|Issue: July/August 2001|
|Issue: July/August 2001|
Issue: July/August 2001
In This Month's Issue:
NPARL scientists are participating in a number of outreach events in coming months, including the following:
First International Symposium on Arthropod Biological Control
September 17-21, 2001
For more information: http://www.isbca.ucr.edu/
A Vietnamese soil microbiologist, nominated by CIRAD (Centre International de Recherches sur l'Agriculture pour le Development) arrived August 6 from Vietnam to work with TheCan Caesar, NPARL research microbiologist. Ms. Tran Tu Thuy is a senior scientist working at the Vietnamese Institute of Agriculture in Hanoi, Vietnam. She came to learn techniques for detection and identification of specific basidiomycete fungi, indicators of soil quality. The scientific collaborative research between CIRAD and Caesar was initiated in 2000 to work on a project involving Mountain Agricultural Systems in Vietnam. The objective is to find ways to combat degradation of soil and loss of organic matters due to management practices (deforestation, slash and burn and intensive tillage) to improve sustainability. This research is designed to provide alternative management techniques for subsistence level producers that may ultimately prove beneficial to producers in similar agroecosystems around the world. This scientific collaboration between CIRAD and USDA/ARS will also enable Caesar to verify and compare data collected from studies in US agricultural systems with data developed in tropical agricultural systems. Caesar's current research is to study microbes, in particular fungi, that have the capability to increase soil aggregation and stabilization in dryland agricultural systems.
TEAM Leafy Spurge Coordinator Chad Prosser discussed biocontrol strategies and Integrated Pest Management techniques for controlling leafy spurge in a July 31st interview with National Public Radio reporter Clay Scott. Scott was interviewing Prosser for a segment of "Living On Earth," a weekly environmental news and information program distributed by National Public Radio. Prosser discussed the research and demonstration efforts conducted by TEAM Leafy Spurge and the success the project has had employing Integrated Pest Management techniques - including biological control, grazing, herbicides and combinations thereof - to control the noxious weed. Reduced reliance on expensive and environmentally risky herbicides, as well as long-term control of this invasive weed, is the focus of TEAM Leafy Spurge efforts. In particular, TEAM Leafy Spurge has emphasized the use of environmentally friendly biological control methods (using Aphthona flea beetles) with considerable success. The "Living On Earth" segment is scheduled to air the first or second week in September and will also be available at LOE's web site following that air date at: http://www.loe.org.
NPARL hosted two international locust specialists July 5-6, who came to Sidney to discuss how grasshopper research work being done here might apply to locust control efforts in Africa. International Program Leader Alan Schroeder of USDA/ARS/OIRP, who also oversees the USAID/AFR/SD/CMR African Emergency Locust and Grasshopper Assistance Project, and Roger Price of the Plant Protection Research Institute of South Africa were particularly interested in working with NPARL scientists to examine more closely the economics of locust control efforts in South Africa. Improved tools for forecasting outbreaks and for assessing crop losses were of particular interest as well as means for establishing economic thresholds for treatment. Schroeder and Price also expressed interest in alternatives to spraying including biological control and IPM strategies. Accompanying Schroeder and Price to Sidney was USDA/ARS/OIRP International Affairs Specialist Eileen Herrera, who also joined in meetings with NPARL grasshopper researchers David Branson, Gregory Sword and Stefan Jaronski.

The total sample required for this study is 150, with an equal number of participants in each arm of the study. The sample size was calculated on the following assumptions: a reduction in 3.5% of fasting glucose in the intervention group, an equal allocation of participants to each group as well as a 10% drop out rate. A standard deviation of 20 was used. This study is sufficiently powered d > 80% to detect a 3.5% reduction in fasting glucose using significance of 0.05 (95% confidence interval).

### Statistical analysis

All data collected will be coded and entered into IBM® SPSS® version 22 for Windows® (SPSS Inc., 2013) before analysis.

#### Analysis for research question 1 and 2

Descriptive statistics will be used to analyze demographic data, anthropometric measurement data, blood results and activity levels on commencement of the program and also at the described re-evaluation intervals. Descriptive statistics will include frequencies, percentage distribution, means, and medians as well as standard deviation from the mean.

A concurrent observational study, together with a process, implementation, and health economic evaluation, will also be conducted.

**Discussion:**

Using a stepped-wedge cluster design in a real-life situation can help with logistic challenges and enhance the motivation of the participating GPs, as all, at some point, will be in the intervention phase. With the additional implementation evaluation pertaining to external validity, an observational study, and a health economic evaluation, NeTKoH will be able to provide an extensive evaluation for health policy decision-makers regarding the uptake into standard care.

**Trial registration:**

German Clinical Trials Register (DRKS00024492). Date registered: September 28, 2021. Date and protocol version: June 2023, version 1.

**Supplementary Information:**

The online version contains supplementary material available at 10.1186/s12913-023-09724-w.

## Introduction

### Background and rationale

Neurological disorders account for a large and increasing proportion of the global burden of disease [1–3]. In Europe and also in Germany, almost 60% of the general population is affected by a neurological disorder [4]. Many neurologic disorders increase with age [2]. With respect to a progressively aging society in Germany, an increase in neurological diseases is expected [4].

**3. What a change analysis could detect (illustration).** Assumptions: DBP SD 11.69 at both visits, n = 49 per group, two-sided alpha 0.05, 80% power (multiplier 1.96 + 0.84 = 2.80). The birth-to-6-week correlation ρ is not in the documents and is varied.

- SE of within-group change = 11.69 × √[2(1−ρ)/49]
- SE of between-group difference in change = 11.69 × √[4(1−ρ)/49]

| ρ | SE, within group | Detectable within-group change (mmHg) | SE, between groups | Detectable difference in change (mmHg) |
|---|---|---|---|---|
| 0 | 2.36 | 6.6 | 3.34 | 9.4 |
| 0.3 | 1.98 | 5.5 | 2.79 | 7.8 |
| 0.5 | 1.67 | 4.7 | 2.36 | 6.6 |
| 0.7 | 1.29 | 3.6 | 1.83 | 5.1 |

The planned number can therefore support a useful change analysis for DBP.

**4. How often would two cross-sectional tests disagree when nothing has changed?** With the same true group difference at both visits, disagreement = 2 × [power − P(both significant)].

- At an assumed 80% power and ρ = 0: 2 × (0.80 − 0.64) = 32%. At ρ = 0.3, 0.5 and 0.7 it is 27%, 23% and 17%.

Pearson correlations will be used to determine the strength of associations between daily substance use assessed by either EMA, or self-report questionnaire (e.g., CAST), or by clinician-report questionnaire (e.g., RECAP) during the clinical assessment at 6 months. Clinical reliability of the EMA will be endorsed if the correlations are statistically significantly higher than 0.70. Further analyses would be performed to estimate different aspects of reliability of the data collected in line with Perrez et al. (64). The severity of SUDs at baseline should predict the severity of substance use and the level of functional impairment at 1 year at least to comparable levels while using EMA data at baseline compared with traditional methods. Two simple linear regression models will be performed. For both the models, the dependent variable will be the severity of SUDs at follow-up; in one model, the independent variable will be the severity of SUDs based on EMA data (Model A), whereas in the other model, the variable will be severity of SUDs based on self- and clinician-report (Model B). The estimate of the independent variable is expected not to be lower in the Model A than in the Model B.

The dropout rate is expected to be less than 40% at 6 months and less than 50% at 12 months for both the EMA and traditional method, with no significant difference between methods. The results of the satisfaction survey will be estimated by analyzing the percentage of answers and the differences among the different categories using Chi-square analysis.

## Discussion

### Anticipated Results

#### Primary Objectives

The Culbertson/Froid Agricultural Research Farm held its annual field day Thursday, July 26. The event was cosponsored by NPARL and the Roosevelt and Sheridan County Conservation Districts. The opening presenter, Research Leader Tom Shanower, discussed ongoing research within the Pest Management Research Unit. NPARL ag economist Joan Danielson discussed cropping trends within Montana that indicate an increased interest in alternative crops in the northeast compared to the remainder of the state. This is particularly true of oilseed crops, which have substantial loan deficiency payments. A variety of presentations were given during the tour. Conservation District representative Mike Christoffersen discussed the merits of grazing alternative forages in test plots, showing off the Dahurian Wildrye (Elymus diahuricus) used as a forage crop in one example. Biological science technician Lyn Solberg discussed the ongoing research of microbiologist TheCan Caesar who is studying a class of soil fungi (Basidiomycetes) and their role in improving soil quality. Results show that less tillage and, in the first few years, reduced nitrogen fertilizer promote desired soil fungal growth. She also explained that Ceasar plans to explore how certain soil fungal enzymes deactivate weed seed defenses in an attempt to understand how no-till systems may provide comparable weed control while using less chemicals. Research technician Rene France reviewed research by soil scientist Verlan Cochran concerning the use of lentils as "green manure" in a rotation with spring wheat. Cochran's study indicates that lentils can be grown to full bloom, then be killed for green manure without depleting stored soil water, at least during years of normal or higher precipitation. However, research further indicates the need for supplemental nitrogen in the rotation for the first three to four years to maintain sufficient levels for following crops. Future research will focus on improving economic returns from green manure through grazing. Agronomist Robert Kolberg discussed his cropping systems study which compares 2-, 3- and 4-year rotations involving only small grains to those which include wheat and various combinations of peas, millet, and safflower. An economic summary of that study to date shows that millet is not economically viable and peas, while no better than wheat economically, did lead to increased wheat yields in following years. Standing next to a monitoring well, speaker, Rob Bray of NRCS, discussed one aspect of the Environmental Quality Incentive Program (EQIP), that is to assist landowners in the management of saline seep. Under the program, producers get support for planting high water-use forage crops to soak up excess water in recharge areas above saline seep trouble spots. Alfalfa, in particular, has been used successfully and profitably for this purpose, helping to lower the water table in the recharge area and the subsequent saline seep in the discharge areas, he said. Andy Lenssen, a research associate with Montana State University, spoke on two projects. The first, a new 5-year rotation study by MSU in cooperation with NPARL using a variety of annual forages (hay barley, peas, millet, alfalfa) in rotation with wheat. The use of forage crops in the rotation was initiated partly in response to the establishment of the Moo Juice Dairy in Sidney and the possibility that other dairies could be established providing a ready forage market. Specialists from several fields will take part in the study which will look at crop and forage yields and quality along with any weed, insect or disease cycles arising under the various rotations. Lenssen also discussed a second research effort focused on canola which includes a variety trial, a nitrogen and phosphorous interaction trial, a seed priming trial and an insect pest monitoring effort. In closing the tour, Research Leader Bob Evans gave an update on his irrigation research as well as a wrap-up regarding the new building project at NPARL in Sidney. Lunch was provided courtesy of the Roosevelt and Sheridan County Conservation Districts.